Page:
The Assembly stated three conditions for this fatwa to be valid. These are:
1. There is no single place of worship that can accommodate all the congregation.
2. The several congregations are not formed according to any type of grouping.
3. The underlying reason must not be making things too comfortable.
The basic evidence in support of this view is: (i) Friday prayer is obligatory and Muslims need to organize it in congregation. Such need is considered to be essential; (ii) the principles upheld by all schools of Islamic law approve the permissibility of measures taken to meet essential needs; and (iii) Analogy with the permissibility of offering the Friday prayer in several mosques of the same town, which is approved by many scholars.
The second view prohibits holding more than one Friday prayer. This view is expressed by several scholars as follows:
The Permanent Committee of Research and Fatwa in Saudi Arabia issued Fatwa No. 21,575, 77/7, on the basis of a question put to it about the permissibility of employees working on sensitive machinery and equipment at their place of work organizing two congregations for Friday prayer. The Committee ruling was as follows:
There is no harm in the employees dividing themselves in two groups and offering the daily prayers in two congregations at their workplace, because their work conditions require this. However, the Friday prayer may not be held at their workplace. Their duty is to go to the nearest mosque where the Friday prayer is held. Since work requirements necessitate that some of them must stay to operate the equipment, then those who can be spared should go to the mosque where they should offer the Friday prayer with the congregation. When they return to the workplace, they take over from their colleagues who have stayed behind to allow the latter to offer their prayer, but these should offer Zuhr prayer, in four rak'ahs.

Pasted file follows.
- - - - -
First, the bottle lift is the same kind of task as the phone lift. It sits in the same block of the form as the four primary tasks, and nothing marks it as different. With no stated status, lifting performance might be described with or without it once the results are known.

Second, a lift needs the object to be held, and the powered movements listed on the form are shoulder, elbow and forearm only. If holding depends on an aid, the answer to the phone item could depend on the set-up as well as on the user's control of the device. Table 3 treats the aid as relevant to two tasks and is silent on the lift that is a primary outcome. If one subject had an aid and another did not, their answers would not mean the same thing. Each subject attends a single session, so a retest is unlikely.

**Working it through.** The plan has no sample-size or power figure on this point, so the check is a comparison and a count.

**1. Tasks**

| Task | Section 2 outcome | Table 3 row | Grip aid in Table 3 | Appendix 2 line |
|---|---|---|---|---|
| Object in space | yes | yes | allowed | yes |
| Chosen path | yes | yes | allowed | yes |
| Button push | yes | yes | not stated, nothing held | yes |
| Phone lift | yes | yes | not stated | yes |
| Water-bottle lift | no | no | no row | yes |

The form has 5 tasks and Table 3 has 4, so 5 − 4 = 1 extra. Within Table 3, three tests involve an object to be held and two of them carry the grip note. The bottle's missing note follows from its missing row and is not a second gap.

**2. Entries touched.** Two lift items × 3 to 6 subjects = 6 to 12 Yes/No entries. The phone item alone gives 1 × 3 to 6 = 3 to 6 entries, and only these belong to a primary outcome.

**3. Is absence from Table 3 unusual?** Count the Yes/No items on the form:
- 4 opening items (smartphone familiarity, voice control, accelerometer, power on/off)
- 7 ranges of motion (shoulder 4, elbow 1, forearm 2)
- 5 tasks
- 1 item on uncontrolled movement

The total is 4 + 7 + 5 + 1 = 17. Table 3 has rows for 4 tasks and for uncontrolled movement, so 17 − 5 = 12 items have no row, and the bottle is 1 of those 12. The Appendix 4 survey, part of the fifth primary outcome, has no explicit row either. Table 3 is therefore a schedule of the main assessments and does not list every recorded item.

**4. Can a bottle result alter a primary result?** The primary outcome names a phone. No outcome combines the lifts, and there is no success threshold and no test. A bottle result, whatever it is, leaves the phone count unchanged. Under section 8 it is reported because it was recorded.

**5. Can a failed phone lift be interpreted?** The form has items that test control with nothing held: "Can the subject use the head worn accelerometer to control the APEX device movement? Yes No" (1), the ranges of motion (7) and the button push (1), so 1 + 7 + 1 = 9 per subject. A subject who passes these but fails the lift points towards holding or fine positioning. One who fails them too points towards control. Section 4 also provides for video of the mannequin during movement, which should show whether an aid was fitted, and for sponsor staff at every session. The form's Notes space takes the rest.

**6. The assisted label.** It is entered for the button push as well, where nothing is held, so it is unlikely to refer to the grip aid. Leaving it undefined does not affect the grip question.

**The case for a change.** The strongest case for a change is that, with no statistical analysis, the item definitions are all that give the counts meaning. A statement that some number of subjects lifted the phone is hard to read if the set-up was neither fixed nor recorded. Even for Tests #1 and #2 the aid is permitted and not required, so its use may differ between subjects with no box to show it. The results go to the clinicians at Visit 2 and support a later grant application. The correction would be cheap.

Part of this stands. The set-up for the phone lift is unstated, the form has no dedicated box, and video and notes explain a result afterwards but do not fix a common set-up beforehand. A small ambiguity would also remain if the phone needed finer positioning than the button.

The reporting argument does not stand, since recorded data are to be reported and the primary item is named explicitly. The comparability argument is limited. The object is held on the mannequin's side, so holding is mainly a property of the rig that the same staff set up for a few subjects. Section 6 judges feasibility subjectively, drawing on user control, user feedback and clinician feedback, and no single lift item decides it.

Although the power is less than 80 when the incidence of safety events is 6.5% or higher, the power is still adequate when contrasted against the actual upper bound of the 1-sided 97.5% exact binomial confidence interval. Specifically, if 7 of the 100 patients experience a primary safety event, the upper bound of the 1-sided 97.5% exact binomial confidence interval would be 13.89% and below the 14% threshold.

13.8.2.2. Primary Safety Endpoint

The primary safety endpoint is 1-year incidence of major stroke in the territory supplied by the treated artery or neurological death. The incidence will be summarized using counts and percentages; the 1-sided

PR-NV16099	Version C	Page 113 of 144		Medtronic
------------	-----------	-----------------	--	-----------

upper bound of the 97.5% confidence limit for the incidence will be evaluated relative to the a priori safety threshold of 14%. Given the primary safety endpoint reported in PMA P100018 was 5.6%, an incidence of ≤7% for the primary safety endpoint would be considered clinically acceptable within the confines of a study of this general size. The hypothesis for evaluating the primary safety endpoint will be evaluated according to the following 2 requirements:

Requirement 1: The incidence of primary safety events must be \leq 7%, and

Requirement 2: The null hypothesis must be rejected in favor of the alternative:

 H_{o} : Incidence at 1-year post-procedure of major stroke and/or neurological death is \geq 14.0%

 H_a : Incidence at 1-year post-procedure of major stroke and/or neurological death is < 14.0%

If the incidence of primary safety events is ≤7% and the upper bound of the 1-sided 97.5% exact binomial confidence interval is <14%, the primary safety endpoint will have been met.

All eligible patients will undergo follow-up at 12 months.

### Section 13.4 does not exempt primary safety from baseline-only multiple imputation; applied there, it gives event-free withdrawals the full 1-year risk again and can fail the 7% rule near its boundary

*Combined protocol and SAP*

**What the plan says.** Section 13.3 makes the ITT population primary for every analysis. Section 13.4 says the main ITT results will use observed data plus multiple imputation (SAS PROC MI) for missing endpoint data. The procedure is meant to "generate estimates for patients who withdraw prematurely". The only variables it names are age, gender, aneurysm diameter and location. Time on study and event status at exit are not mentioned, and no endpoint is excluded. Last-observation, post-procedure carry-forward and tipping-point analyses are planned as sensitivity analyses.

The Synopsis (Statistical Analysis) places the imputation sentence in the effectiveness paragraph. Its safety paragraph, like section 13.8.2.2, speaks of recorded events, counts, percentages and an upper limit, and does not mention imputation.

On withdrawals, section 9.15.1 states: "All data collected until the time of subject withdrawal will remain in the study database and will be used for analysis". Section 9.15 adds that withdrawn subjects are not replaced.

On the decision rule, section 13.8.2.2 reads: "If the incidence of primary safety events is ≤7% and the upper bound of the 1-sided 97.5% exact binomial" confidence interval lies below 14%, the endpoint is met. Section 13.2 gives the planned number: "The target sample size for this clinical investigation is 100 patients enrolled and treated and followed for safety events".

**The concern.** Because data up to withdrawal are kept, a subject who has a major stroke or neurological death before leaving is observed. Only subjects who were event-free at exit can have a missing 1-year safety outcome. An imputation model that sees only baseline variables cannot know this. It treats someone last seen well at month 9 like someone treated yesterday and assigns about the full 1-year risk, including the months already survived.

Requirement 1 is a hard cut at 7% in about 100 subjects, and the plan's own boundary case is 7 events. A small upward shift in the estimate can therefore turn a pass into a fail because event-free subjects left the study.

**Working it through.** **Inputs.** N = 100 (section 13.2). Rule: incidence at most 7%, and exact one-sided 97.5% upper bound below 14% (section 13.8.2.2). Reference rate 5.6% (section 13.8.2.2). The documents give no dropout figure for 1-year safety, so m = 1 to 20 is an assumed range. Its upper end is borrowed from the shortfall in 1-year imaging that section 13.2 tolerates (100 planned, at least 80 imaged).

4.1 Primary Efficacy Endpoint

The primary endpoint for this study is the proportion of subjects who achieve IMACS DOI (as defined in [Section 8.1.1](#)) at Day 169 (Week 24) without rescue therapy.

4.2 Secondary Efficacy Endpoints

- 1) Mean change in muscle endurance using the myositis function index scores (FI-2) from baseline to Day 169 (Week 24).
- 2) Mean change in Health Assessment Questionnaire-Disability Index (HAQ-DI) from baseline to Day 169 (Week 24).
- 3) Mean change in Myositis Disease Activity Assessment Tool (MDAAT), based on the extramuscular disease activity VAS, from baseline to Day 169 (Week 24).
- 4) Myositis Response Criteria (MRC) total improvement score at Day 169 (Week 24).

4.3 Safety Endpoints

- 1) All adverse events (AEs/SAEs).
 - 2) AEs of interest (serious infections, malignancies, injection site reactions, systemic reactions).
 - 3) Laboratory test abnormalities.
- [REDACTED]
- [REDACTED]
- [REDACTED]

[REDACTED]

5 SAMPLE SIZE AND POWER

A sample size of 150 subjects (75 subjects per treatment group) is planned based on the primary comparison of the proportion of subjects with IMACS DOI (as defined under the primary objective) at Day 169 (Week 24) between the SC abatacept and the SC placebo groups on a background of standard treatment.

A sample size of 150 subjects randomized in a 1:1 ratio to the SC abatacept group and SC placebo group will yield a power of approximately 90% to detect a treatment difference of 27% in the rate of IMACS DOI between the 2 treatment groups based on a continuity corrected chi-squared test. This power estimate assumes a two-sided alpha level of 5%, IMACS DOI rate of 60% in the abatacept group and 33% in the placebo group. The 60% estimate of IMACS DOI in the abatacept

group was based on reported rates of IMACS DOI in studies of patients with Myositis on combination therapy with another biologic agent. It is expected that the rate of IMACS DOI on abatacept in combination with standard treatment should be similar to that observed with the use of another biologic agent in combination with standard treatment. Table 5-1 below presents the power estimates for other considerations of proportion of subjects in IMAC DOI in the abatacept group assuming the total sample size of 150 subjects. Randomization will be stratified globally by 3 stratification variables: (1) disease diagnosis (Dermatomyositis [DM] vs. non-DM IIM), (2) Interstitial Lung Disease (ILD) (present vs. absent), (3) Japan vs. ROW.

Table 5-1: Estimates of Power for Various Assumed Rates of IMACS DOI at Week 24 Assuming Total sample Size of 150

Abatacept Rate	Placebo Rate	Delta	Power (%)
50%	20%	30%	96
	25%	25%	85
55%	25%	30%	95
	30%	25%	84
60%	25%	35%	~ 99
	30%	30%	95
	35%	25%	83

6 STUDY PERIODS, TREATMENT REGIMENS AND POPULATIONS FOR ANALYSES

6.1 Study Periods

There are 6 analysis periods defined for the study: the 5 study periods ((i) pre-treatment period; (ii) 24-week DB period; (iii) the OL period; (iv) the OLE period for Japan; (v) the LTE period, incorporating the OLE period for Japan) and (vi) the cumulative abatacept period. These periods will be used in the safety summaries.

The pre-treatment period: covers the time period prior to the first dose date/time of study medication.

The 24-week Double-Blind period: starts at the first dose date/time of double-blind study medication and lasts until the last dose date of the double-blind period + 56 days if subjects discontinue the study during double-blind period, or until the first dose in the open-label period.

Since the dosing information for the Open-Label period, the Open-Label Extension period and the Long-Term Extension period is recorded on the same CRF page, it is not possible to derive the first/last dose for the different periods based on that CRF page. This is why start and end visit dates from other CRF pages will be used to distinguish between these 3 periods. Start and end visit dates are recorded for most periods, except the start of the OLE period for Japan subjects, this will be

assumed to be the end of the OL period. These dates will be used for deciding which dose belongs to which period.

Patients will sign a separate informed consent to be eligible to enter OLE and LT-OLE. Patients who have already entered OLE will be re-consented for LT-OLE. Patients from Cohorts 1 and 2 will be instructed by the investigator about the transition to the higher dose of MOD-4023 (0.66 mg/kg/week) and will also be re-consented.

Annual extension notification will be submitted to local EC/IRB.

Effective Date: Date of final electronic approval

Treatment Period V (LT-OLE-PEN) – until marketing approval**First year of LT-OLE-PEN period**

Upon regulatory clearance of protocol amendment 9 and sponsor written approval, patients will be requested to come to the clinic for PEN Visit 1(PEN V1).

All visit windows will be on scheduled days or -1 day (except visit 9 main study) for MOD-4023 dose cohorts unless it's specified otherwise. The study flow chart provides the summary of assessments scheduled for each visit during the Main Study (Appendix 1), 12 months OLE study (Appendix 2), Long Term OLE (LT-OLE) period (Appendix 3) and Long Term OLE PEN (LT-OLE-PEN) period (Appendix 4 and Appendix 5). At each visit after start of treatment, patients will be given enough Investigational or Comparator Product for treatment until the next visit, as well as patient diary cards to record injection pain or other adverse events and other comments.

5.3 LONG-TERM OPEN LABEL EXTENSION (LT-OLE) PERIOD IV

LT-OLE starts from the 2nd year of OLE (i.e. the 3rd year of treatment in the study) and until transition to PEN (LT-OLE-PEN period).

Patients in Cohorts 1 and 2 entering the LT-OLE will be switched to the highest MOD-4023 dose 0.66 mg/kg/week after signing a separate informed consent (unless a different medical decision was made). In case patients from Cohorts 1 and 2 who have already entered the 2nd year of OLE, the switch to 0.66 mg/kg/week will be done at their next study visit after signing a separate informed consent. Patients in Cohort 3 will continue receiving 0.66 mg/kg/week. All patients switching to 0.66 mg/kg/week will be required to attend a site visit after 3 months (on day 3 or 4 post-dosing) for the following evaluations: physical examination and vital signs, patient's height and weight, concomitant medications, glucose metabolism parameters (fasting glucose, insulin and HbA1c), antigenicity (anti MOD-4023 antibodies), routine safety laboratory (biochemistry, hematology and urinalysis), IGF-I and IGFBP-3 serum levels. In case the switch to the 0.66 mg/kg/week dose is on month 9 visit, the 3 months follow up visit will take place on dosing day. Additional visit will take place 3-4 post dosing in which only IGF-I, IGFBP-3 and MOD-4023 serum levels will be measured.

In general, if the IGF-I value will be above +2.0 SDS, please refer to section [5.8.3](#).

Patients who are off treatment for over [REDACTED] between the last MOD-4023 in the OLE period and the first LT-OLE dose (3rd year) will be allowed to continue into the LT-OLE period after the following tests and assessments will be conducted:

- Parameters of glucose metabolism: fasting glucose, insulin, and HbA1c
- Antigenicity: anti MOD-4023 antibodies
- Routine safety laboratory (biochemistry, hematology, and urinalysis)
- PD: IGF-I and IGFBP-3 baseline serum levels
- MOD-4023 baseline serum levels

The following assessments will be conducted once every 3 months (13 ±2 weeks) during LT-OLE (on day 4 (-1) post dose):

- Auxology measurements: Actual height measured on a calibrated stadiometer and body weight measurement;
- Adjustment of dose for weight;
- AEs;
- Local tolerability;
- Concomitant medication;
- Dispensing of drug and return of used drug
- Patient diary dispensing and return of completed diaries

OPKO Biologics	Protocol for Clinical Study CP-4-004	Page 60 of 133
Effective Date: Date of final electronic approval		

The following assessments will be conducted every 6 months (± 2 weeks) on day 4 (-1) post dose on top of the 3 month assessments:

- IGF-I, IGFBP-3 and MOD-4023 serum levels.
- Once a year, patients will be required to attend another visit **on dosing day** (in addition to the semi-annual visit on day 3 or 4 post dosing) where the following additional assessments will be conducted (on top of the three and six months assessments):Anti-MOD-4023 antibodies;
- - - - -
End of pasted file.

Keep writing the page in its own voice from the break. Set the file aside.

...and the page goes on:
This fatwa exempts the group who stay behind at the workplace from Friday prayer and requires them to offer Zuhr prayer instead, in four rak'ahs.
The late Shaikh Mahmood Shaltoot, the former Rector of al-Azhar, expressed the same view, stating: ‘The call to hold Friday prayer at the same place and day, in two congregations and two sermons is unknown in Islamic history, up to the present. It has no basis in Islamic legislation.’ Commenting on the suggestion that it should be held for women first and a second time for men, or for a section of men first and another section later, Shaikh Shaltoot said: ‘For Friday prayer this has never been approved by Imam Ahmad or anyone else.
Holding Friday prayer more than once in the same mosque is bound to lead to division within the local community, which is forbidden by Islam.
· The website of The Assembly of Muslim Jurists of America (AMJA): www.amjaonline.org,
· Fatawa by the Permanent Committee for Research and Fatwa in Saudi Arabia, collated and edited by Ahmad ibn Abd al-Razzaq al-Duwaish.
· Mahmood Shaltoot, Al-Fatawa.
· Jad al-Haq Ali Jad al-Haq, Al-Fatawa al-Islamiyyah.
- Al-Azhar in Cairo, Egypt, is the world’s oldest Islamic seat of learning and university. Founded in the tenth century, last century it celebrated 1,000 years of continuous Islamic education.
- J.A. Jad al-Haq, Al-Fatawa al-Islamiyyah, vol. 4, p. 42
- M. Shaltoot, Al-Fatawa, pp. 93–5.